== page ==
https://www.myjewishlearning.com/articl ... n-judaism/
Shabbtai Zvi wasn't the first or last Jew to claim to be the Messiah. In fact, there have been many Jewish and non-Jewish messianic claimants throughout history. And it's not just something that happened a long time ago in the ancient world. Every year, as many as a hundred people succumb to what's known as Jerusalem Syndrome, a type of psychosis that causes some who visit Jerusalem to have messianic delusions, often wrapping themselves up in white hotel sheets and wandering around the city saying Messiah-like things. Even Homer Simpson falls victim in an episode of the long-running animated TV show where the family visits Israel.
https://www.associationforjewishstudies ... transcript

None of these failed messiahs in history really had any significant and long lasting impact after the death of their leader, except for one, and that of course would be Jesus. So the question is what can account for the difference? Out of all the failed messiahs in history, why should the case be different for Jesus?

Derreck Bennett on MythVision addresses the question, "Josephus mentions many failed messiahs whose movements died with them. Why would a failed apocalyptic prophet who met a humiliating death be different?" His answered, "Why is it that this happened to Jesus and none of these other fellow messiahs? To be completely honest with you, I don't know. For sure all I would say is that oftentimes just the right person right place right time."



So, again, we have the typical agnostic response of "I don't know". If you compare this explanation with the Christian explanation, it is obvious the Christian explanation has more explanatory power.

Then he adds, "Oftentimes it's just a matter of Darwinian natural selection." This doesn't really explain anything more than simply saying the truism that whatever is the outcome is the result of being the best outcome.

He further adds, "What happened here with Jesus is utterly unique therefore it must be true. That's just a non-sequitur." The logic used by apologists is not because he was an unique failed messiah, therefore Jesus rose from the dead. The logic is what is the cause of the difference between Jesus and all other messiahs where Jesus made such an impact on history and all others did not? I actually agree that Jesus came at the right place and the right time. J Warner Wallace's book, Person of Interest, is a good book that goes into this. The difference between Jesus and all other failed messiahs is that he did something else that nobody else was able to do - he rose from the dead.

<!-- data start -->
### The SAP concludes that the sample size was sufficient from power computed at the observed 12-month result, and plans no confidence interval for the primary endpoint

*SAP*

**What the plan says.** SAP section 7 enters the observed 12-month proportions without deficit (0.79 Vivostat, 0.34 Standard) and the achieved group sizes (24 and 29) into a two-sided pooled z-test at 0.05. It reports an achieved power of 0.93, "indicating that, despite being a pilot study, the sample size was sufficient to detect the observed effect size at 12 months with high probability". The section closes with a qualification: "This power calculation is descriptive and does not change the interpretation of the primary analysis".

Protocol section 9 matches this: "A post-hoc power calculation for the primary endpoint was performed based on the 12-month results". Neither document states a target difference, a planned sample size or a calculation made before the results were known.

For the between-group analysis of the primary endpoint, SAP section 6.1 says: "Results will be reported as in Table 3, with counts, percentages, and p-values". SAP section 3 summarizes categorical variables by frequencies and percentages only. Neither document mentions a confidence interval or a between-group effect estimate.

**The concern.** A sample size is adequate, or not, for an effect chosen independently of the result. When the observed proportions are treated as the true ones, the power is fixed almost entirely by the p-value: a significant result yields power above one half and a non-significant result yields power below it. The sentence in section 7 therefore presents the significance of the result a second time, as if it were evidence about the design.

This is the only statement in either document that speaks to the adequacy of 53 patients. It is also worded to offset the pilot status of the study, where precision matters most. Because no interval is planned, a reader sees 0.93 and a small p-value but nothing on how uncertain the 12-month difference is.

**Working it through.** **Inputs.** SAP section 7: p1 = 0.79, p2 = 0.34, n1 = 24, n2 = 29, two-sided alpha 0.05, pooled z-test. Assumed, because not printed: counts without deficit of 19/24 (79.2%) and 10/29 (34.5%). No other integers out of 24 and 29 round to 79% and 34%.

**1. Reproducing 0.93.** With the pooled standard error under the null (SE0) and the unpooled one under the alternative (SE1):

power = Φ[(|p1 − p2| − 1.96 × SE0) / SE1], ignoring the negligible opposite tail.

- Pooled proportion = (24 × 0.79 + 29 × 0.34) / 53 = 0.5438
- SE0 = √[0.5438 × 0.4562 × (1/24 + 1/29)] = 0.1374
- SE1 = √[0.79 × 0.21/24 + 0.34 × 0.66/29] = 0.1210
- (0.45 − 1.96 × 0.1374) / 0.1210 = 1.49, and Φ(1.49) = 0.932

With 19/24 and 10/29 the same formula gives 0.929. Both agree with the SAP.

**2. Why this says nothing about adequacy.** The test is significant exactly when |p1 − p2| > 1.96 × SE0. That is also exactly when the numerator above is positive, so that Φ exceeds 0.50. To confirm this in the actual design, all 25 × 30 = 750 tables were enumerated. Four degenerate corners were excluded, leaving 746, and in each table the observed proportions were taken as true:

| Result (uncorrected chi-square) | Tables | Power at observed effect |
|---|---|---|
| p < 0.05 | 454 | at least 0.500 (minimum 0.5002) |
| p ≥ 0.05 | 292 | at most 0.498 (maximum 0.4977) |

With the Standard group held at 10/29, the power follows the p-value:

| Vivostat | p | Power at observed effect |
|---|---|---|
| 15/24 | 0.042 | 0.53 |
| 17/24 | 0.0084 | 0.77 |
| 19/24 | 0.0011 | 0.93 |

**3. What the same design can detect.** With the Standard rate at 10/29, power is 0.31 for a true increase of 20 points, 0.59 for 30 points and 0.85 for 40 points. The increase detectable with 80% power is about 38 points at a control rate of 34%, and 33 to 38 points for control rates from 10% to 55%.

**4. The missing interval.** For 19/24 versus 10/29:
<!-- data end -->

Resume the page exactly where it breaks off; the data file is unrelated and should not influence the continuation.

The resurrection account of the Bible has the explanatory power to account for the turn around of the disappointed disciples into believers and to initiate a revolution in world history. All other failed messiahs in history had nothing comparable to motivate their disciples after their leader died.

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Re: How can we trust the Bible if it's not inerrant?

Post #2912

Post by Athetotheist »

[Replying to otseng in post #2910
Actually, it should be "Faith comes by seeing, and seeing by the Shroud of Turin". O:)
otseng wrote:The Shroud of Turin is the extraordinary evidence that supports the crucifixion, death, and resurrection of Jesus.
Remember this, which I mentioned earlier?

"Divers in the Netherlands explored the wreck of a ship from the 1600s back in 2014, but revealed one of the unique finds in 2016: a fantastically preserved silk dress that somehow survived the ravages of both time and water."

There are numerous remarkable phenomena which raise intriguing questions. Look at how long it took for someone to come up with a viable solution to the mystery of the sliding stones of Death Valley. With all this going on all the time, the Turin cloth isn't that "extraordinary".

And it doesn't matter if the garment in question hasn't been studied as intensely as the Turin cloth. If it is studied further and a reasonable answer comes forth, it will just indicate that the same will likely be true of the Turin cloth, just as it was with the sliding stones.

There are many things Jesus said about the law of Moses. The question is whose interpretation is correct? The Pharisees', Sadducees', ours', or Jesus'?
It isn't about any interpretation. It's about what the law of Moses says.

Jesus already explained why Moses gave the law of divorce, because of the hardness of peoples' hearts.
That's what he claims, but it's refuted by what Moses says in the law.

There is no misquoting of the law from Jesus. The religious people back then (and even now) were more concerned with the letter of the law, whereas Jesus was focusing on the heart of the law.
According to Deut. 4:2, 11:13 and 13:18, following the letter of the law was the heart of the law. And Jesus certainly can't justify his departure from the letter of the law in light of what he says in Matthew 5:18-19.

Jesus came to fulfill the law, not to abolish the law.